Aims and objectives
This project has been designed as the final phase of the process initiated by the two previous successful projects (EAP022, and EAP298), aiming to locate and preserve ethnographic audiovisual materials of expressive culture in Peru.
Local intellectuals and collectors who live in diverse regions of Peru have preserved their cultural heritage by documenting, through audiovisual media, the most expressive manifestations of their culture: music, dance, festivals and rituals. These collections are in imminent threat, because for many decades they have not been considered worthy of cultural or historical value, and have not, therefore, been incorporated into larger archives or libraries. They remain in the hands of their private collectors, their relatives, or heirs, in poor material conditions and in danger of deterioration or loss.
Audiovisual documentation provides a development perspective to the performing aspects of culture, especially in those expressive arenas constituted by music, dance, and ritual as its main cultural context. In Peru, these kinds of traditional cultural representations are at the centre of the sense of local and regional identities. People tend to express their aspirations as a social group through representation and performance. Music, dance and rituals derive from century-old traditions, either of Andean Pre-Hispanic origins (Cusco), or early Colonial development (Lambayeque, La Libertad). Therefore, the adequate conservation of these collections is of utmost importance, in order to keep the memory of peoples that, besides performance, do not have other ways of remembering and commemorating their past.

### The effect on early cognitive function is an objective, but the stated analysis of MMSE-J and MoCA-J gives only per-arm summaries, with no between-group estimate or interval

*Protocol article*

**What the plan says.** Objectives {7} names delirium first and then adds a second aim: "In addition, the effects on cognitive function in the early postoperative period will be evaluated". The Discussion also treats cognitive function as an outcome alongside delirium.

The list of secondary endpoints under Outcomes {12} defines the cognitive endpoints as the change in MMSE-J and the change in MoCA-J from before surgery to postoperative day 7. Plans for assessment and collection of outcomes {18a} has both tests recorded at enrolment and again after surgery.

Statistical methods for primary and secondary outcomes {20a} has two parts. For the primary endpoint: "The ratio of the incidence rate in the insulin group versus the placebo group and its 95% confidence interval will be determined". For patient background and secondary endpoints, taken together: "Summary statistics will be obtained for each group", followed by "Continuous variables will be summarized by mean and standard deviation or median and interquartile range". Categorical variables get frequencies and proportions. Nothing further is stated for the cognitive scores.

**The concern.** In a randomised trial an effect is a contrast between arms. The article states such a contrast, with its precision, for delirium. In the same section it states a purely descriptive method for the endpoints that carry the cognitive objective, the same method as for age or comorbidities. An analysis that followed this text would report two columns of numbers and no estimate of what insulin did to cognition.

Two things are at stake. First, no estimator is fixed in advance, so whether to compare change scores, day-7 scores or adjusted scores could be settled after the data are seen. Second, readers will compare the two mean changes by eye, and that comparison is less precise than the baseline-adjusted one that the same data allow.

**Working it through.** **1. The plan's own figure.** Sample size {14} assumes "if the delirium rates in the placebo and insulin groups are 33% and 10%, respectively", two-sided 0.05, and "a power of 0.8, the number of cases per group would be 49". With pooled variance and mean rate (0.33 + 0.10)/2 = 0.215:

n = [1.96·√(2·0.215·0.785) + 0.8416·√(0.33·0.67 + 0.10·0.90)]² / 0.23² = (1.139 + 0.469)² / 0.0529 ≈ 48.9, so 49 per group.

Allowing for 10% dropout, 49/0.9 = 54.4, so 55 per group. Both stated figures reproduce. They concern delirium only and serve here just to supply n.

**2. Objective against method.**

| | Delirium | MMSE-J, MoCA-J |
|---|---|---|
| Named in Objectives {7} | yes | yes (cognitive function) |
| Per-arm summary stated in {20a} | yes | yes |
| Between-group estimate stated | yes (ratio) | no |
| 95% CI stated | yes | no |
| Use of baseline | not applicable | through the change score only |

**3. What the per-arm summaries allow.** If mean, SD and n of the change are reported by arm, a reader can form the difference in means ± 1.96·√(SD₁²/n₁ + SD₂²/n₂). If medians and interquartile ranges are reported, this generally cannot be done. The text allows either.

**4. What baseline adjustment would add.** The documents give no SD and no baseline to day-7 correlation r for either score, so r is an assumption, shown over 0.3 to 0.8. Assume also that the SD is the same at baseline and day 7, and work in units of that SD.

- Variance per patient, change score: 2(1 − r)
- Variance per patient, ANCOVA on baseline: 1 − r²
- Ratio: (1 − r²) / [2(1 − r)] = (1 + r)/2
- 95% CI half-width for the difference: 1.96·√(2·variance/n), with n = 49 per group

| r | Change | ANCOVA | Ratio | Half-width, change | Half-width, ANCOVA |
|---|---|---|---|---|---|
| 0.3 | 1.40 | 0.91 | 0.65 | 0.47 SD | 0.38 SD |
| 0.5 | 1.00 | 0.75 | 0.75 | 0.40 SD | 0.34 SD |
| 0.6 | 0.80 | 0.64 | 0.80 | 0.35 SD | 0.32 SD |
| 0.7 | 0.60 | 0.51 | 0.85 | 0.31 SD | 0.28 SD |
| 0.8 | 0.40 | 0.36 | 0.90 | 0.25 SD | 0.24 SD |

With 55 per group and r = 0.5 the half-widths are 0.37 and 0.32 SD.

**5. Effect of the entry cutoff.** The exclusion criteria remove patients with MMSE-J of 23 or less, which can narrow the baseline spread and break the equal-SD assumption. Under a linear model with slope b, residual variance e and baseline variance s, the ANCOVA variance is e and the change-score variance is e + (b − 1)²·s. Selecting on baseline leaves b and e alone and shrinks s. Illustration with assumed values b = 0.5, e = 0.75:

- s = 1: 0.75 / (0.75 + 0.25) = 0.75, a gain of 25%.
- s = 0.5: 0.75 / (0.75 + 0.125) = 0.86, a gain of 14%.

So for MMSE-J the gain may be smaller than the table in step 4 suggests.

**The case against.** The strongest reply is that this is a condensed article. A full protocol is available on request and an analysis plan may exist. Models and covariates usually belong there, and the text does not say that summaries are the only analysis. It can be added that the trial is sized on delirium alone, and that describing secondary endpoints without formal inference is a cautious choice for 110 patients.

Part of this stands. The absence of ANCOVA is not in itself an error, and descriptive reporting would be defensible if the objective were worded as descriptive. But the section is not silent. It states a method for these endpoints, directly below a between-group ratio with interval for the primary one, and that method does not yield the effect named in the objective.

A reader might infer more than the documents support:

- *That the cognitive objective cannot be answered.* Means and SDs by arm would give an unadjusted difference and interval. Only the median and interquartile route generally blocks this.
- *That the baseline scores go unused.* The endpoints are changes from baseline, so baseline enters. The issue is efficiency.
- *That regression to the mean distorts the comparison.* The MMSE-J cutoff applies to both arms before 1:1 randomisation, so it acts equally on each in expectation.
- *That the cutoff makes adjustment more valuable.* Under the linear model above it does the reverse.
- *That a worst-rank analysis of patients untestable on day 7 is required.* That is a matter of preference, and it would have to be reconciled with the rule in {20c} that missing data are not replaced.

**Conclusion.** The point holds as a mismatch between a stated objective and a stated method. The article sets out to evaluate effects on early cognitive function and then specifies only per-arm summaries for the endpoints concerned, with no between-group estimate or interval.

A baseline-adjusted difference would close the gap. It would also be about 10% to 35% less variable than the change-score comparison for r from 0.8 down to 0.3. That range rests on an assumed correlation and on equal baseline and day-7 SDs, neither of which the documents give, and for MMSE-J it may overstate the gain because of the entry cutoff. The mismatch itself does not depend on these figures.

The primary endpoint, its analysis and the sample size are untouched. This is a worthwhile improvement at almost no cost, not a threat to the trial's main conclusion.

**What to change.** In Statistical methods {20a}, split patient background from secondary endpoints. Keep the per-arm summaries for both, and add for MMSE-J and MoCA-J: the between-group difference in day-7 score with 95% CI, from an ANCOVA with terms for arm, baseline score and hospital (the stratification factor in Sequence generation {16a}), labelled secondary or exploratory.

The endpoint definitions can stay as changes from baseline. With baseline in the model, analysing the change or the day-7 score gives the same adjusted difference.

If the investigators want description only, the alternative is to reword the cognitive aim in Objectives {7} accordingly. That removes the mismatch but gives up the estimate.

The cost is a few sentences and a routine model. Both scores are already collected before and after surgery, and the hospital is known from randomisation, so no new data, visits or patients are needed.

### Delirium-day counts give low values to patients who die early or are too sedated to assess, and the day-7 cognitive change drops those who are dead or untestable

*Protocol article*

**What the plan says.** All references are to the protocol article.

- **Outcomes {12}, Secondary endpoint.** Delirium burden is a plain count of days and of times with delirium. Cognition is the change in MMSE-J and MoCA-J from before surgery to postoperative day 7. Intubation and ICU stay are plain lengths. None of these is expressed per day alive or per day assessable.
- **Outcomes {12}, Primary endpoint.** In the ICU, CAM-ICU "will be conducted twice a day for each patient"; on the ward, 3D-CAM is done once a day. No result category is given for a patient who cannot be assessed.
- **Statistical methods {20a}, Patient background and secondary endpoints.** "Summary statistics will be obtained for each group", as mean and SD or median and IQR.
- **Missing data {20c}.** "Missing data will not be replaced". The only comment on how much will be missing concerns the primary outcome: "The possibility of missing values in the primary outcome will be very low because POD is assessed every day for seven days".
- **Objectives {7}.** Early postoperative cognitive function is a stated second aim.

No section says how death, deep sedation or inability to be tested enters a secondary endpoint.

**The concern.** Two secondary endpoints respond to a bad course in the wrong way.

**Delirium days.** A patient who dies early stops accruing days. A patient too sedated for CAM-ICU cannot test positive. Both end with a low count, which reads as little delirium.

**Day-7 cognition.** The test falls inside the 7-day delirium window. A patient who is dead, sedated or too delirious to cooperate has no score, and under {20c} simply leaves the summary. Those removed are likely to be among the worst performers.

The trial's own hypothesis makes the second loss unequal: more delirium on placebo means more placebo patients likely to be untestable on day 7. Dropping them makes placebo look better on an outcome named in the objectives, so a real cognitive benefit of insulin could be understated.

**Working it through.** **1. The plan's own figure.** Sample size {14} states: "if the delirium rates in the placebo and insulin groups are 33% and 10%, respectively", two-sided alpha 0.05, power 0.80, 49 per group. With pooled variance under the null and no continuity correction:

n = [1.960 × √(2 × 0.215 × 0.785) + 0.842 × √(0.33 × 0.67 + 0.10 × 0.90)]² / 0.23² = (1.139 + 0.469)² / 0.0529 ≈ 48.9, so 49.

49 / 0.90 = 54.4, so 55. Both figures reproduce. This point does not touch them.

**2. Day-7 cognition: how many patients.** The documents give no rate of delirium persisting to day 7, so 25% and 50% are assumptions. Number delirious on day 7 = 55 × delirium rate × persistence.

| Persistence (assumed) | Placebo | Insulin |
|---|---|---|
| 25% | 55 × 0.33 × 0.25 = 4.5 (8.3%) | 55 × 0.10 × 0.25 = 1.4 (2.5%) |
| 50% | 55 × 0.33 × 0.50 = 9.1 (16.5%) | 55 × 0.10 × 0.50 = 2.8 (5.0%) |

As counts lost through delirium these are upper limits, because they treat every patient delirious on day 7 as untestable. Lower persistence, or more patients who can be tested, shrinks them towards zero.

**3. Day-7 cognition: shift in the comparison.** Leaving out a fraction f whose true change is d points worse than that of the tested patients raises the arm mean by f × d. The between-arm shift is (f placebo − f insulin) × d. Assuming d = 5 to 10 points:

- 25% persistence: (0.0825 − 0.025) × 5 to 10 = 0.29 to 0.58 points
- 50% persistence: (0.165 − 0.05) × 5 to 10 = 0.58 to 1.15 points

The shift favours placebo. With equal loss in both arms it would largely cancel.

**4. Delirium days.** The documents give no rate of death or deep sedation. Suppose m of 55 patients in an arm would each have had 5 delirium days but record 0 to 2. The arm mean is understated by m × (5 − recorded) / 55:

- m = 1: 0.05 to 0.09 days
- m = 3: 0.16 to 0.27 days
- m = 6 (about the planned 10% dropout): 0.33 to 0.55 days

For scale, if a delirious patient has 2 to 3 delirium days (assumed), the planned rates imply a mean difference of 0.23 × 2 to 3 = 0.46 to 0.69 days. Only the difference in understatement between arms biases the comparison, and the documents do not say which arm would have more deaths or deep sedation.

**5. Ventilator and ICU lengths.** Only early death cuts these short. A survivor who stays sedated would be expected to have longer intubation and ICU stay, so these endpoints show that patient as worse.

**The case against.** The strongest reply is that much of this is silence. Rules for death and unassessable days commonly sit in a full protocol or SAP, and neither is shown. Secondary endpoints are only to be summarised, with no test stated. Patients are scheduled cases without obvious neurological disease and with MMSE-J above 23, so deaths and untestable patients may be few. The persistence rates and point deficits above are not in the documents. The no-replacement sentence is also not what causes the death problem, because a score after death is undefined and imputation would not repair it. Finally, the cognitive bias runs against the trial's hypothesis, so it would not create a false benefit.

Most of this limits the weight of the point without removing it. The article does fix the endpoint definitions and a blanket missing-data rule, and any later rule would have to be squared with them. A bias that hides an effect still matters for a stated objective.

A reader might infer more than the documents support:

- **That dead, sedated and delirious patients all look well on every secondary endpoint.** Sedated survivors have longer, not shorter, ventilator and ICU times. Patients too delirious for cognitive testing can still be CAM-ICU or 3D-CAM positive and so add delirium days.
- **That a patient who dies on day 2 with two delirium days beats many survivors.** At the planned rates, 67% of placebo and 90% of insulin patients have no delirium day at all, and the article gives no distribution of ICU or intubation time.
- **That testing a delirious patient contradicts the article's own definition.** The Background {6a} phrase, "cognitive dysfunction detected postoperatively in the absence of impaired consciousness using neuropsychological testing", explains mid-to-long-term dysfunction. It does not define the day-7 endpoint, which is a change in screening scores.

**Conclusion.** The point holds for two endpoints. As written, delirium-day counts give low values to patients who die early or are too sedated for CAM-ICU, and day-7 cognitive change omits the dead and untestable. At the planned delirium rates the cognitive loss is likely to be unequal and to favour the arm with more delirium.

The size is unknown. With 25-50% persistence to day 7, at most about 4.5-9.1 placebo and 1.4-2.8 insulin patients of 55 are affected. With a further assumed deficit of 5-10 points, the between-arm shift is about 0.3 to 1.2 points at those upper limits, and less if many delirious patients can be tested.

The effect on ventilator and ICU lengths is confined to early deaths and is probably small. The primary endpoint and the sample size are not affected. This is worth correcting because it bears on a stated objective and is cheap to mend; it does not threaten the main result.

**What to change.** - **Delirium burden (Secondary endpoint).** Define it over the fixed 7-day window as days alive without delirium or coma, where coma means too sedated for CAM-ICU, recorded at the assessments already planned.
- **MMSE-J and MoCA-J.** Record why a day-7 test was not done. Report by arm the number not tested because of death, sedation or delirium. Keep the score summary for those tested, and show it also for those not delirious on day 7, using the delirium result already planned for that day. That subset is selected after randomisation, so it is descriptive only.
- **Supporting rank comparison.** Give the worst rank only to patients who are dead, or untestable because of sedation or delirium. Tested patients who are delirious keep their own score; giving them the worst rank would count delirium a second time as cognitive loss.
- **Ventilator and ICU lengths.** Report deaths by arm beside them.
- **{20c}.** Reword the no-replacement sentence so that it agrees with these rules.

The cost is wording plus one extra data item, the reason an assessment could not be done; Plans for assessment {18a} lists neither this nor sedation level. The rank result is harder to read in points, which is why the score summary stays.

The purpose of this project is to locate these collections in geographical areas which have not been previously visited, digitise them and in doing so, preserve them for future generations. It is anticipated that the following archival audiovisual materials will be located: recordings; film and video; and photographs. All formats will be encompassed, from cylinder, reel-to-reel, to cassette in the audio realm; from Super 8 film to Beta, VHS video; from glass to black and white, and colour photographs, to colour slides.
The previous projects covered six regions, representing the northern, central and southern parts of Andean Peru. But two important areas remain: Cusco, the ancient capital of the Inca Empire and one of the most important cultural regions of contemporary Peru, and the Coast of Peru.
Modern Peru is a multicultural nation divided into 24 Departments, each corresponding to a particular cultural region, and each including a variable number of provinces. Besides this cultural variety, Peru has an enormous geographical diversity: a coastal area, an Andean region, and the Amazon forest.
All the materials will be digitised and catalogued according to the British Library standards. One digital copy will be given to the owner along with the original collection; another digital copy will remain in the archives of the Institute of Ethnomusicology; and the final digital copy will be delivered to the EAP programme at the British Library.
Once this third stage has been completed, the largest sample of Peruvian audiovisual collections will have been established, comprising nine different regions dispersed throughout the nation. Many collectors will have been helped in preserving materials gathered in a lifetime, for the wellbeing of future generations.
The project team digitised 41 collections in three targeted regions; Cusco, La Libertad and Lambayeque. A total of 9,685 photographs, 155 hours of audio and 103 hours of video were digitised. All collectors have received digital copies of their collections on DVD discs.